Once again, Apple brought its desktop and mobile platforms closer together: the Continuity concept made it possible to read and write iMessages or answer phone calls on your iPhone and your Mac.
All in all, iOS 8 focused heavily on making the platform more extensible and open: third-party apps could now add their own Notification Center Widgets and more easily access the photo library.
With iOS 8, Apple also tapped into "new" markets: HealthKit and HomeKit could be the door openers into markets of the future.
Proactivity is a core topic in iOS 9: the system is now more aware of contextual information like time or location. Suggesting the right apps, websites, music and news stories are all examples of iOS trying to better predict its users' needs.
On a related note, the Maps application now includes transit directions and suggests nearby points of interests.
Without any major new "flagship" features, however, iOS 9 mainly concentrated on performance & stability improvements.
iOS 10 promoted iMessage to more than just a simple app: Stickers and a separate App Store transform it into a full-blown platform, wide open to third-party developers.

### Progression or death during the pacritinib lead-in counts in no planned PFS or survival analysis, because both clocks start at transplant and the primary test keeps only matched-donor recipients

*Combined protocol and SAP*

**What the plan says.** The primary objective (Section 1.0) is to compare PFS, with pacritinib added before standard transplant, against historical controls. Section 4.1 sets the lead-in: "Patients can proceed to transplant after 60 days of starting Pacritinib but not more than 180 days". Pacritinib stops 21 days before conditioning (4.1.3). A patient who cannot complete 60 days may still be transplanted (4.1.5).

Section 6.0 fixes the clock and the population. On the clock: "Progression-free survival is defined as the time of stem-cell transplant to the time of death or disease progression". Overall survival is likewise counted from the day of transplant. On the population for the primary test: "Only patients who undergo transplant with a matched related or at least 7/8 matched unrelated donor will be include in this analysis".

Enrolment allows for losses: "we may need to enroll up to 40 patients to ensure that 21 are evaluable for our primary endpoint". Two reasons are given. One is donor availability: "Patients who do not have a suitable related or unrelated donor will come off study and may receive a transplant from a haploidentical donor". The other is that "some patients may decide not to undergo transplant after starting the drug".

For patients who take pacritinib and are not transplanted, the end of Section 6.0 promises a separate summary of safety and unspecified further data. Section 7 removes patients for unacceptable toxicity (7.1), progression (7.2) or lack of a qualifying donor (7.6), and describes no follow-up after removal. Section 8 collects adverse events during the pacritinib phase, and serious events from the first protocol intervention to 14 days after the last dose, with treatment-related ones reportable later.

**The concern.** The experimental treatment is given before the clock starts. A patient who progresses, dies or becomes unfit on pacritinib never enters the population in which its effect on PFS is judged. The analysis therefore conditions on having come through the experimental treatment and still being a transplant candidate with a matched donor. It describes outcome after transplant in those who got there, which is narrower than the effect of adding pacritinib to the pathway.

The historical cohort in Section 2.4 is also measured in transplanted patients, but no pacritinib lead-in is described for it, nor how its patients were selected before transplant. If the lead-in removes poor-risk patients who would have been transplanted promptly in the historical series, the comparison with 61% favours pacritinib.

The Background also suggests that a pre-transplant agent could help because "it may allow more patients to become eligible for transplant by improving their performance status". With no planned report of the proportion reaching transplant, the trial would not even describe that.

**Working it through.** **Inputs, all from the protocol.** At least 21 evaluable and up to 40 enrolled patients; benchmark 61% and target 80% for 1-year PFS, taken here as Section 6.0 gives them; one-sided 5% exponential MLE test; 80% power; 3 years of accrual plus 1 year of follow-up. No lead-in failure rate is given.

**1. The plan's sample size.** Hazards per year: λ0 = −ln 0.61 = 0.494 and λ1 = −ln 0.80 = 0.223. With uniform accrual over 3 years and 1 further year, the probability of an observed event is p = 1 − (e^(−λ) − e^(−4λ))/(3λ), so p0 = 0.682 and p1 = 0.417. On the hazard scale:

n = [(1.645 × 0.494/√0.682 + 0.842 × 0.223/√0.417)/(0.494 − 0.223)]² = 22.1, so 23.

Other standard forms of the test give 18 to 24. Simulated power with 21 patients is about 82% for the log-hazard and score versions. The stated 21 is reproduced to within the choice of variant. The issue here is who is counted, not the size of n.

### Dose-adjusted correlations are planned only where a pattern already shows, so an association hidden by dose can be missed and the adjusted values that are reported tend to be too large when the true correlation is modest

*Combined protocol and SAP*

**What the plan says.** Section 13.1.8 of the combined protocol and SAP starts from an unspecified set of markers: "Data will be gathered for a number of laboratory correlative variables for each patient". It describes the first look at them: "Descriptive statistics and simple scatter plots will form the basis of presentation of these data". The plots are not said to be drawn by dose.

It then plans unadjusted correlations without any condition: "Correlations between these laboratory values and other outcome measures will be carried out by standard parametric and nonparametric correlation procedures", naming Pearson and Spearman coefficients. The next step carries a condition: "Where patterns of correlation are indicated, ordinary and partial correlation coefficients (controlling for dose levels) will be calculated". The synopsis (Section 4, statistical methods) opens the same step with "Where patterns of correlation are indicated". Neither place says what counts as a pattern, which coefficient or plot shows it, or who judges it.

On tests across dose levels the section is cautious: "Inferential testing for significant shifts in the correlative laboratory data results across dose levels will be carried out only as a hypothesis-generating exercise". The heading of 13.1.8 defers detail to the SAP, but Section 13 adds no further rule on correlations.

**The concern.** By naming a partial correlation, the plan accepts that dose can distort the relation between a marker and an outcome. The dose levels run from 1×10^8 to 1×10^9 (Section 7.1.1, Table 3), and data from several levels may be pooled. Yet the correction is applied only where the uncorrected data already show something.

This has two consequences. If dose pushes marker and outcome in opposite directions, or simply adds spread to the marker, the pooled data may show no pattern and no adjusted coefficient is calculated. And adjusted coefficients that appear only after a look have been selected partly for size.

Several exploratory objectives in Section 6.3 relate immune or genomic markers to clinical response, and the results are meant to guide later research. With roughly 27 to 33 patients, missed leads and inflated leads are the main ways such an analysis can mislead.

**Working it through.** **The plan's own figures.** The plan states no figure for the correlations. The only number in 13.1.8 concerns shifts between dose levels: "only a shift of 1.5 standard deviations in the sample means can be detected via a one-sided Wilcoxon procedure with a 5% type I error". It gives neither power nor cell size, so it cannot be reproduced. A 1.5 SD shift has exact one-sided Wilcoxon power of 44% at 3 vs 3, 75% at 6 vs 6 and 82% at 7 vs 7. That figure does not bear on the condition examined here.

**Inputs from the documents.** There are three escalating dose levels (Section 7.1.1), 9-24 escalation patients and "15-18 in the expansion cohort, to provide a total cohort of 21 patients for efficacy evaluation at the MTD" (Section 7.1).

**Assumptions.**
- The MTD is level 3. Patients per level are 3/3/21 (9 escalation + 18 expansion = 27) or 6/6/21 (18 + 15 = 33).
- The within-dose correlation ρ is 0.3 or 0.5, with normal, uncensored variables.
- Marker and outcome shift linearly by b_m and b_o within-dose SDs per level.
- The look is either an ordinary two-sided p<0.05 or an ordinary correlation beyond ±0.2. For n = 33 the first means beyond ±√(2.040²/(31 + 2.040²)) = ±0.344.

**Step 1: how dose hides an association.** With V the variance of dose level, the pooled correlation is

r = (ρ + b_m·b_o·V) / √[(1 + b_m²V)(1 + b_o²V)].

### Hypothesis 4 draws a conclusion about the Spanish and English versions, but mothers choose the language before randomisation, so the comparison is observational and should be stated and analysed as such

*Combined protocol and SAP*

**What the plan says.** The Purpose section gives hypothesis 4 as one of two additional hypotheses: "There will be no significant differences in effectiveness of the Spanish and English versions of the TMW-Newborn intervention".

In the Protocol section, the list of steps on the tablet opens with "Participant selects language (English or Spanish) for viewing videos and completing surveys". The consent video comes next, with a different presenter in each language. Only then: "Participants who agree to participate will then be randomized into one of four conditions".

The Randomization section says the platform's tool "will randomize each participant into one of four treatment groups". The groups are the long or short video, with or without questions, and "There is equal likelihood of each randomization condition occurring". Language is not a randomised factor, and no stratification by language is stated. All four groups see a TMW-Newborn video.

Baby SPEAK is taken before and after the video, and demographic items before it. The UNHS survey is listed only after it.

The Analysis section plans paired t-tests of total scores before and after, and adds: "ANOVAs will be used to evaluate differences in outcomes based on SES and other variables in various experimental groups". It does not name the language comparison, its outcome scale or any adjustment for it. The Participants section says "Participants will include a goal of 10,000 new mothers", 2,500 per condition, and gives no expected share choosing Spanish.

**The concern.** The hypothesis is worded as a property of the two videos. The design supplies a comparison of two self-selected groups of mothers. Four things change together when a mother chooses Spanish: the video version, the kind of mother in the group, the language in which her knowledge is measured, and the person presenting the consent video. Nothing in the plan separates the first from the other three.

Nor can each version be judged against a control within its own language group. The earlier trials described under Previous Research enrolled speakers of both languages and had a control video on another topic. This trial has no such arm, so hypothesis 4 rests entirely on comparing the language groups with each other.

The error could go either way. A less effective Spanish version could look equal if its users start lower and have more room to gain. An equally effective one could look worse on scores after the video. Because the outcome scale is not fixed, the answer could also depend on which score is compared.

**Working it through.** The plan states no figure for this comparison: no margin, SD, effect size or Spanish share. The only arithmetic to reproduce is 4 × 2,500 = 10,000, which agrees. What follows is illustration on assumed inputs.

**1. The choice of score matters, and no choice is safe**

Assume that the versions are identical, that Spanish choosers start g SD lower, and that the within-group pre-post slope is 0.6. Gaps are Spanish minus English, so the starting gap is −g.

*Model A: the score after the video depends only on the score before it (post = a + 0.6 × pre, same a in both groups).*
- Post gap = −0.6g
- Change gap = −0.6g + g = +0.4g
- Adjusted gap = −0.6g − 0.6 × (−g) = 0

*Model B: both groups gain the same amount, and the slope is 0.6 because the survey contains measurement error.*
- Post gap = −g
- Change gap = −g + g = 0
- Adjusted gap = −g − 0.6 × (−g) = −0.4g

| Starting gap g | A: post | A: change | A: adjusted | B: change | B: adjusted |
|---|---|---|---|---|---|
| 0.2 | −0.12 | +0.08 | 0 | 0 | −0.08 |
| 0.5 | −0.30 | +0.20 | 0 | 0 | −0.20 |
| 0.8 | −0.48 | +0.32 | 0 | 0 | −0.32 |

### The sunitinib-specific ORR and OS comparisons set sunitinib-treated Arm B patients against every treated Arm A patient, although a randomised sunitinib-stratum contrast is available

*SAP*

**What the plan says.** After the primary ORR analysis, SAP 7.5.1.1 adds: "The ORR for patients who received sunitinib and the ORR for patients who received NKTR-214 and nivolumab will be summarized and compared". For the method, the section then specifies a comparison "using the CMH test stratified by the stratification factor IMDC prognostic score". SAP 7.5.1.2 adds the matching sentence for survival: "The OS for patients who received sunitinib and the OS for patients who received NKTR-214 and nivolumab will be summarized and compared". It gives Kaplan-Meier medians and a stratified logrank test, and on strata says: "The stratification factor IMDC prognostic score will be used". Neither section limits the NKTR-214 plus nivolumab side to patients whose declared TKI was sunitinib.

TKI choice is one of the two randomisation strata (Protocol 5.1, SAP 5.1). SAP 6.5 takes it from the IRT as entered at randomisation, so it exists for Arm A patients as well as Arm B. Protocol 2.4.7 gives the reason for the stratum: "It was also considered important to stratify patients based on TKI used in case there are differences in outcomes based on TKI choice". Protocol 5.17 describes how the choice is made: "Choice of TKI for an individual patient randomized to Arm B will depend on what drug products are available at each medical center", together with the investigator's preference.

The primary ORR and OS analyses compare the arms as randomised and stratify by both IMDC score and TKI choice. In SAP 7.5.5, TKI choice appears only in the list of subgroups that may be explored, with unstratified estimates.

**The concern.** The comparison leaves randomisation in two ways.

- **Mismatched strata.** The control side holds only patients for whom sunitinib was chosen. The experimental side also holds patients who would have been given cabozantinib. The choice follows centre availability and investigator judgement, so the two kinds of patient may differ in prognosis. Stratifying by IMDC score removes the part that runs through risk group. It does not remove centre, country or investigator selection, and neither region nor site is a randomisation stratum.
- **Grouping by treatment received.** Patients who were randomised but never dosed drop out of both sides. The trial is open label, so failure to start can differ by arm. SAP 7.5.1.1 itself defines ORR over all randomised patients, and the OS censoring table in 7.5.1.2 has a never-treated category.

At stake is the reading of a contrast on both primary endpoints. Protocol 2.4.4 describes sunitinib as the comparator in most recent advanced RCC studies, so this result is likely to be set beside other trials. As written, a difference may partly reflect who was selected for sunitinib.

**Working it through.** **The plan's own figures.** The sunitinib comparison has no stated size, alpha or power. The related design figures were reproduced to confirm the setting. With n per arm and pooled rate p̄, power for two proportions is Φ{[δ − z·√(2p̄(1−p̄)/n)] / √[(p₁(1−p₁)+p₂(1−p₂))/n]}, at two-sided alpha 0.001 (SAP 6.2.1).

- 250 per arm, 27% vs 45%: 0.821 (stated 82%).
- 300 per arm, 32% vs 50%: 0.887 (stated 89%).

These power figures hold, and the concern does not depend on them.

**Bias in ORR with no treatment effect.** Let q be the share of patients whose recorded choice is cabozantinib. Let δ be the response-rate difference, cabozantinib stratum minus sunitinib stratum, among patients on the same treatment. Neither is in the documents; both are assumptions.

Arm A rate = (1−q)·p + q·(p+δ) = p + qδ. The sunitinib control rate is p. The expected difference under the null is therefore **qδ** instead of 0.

Speaking of opening iOS to developers, Siri can now interact with non-Apple apps from the App Store and the new Home app lets you control your smart home.
Another very visible change concerned Notifications which can now directly display photos and videos.
Along with iOS 11 came a rework of the App Store: a new design and regular editorial content should help users find apps more easily.
iOS 11 came with lots of improvements like a customizable Control Center, the Quick Type keyboard, and new features for the Photos app.
But much of it was clearly targeted at the iPad: the new Files app and Dock, a new concept for better multitasking and drag & drop interactions dramatically improved working on the iPad.
Performance was one of the core topics in iOS 12. Especially the tasks that users perform regularly (like opening the camera or revealing the keyboard) were optimized, even on older devices.
Apple also removed a long-standing limitation of FaceTime: now, up to 32 people could join a FaceTime call simultaneously.
And finally, in the age of screen addiction, the new Screen Time feature helps users to monitor their device usage - and maybe, eventually put their phones down...
After Dark Mode had recently come to macOS, it is now also available in iOS 13. Users can decide to switch to the new, darker experience completely - or have it automatically turned on at sunset or at a specific time.
Additionally, Photos now intelligently curates your photo library and highlights your "best" images, using on-device machine learning.
Possibly the most interesting news, however, could be the introduction of "Sign In with Apple": like Facebook and Google, Apple now offers its own sign-in service that allows users to register for and log into services and apps via their existing Apple ID.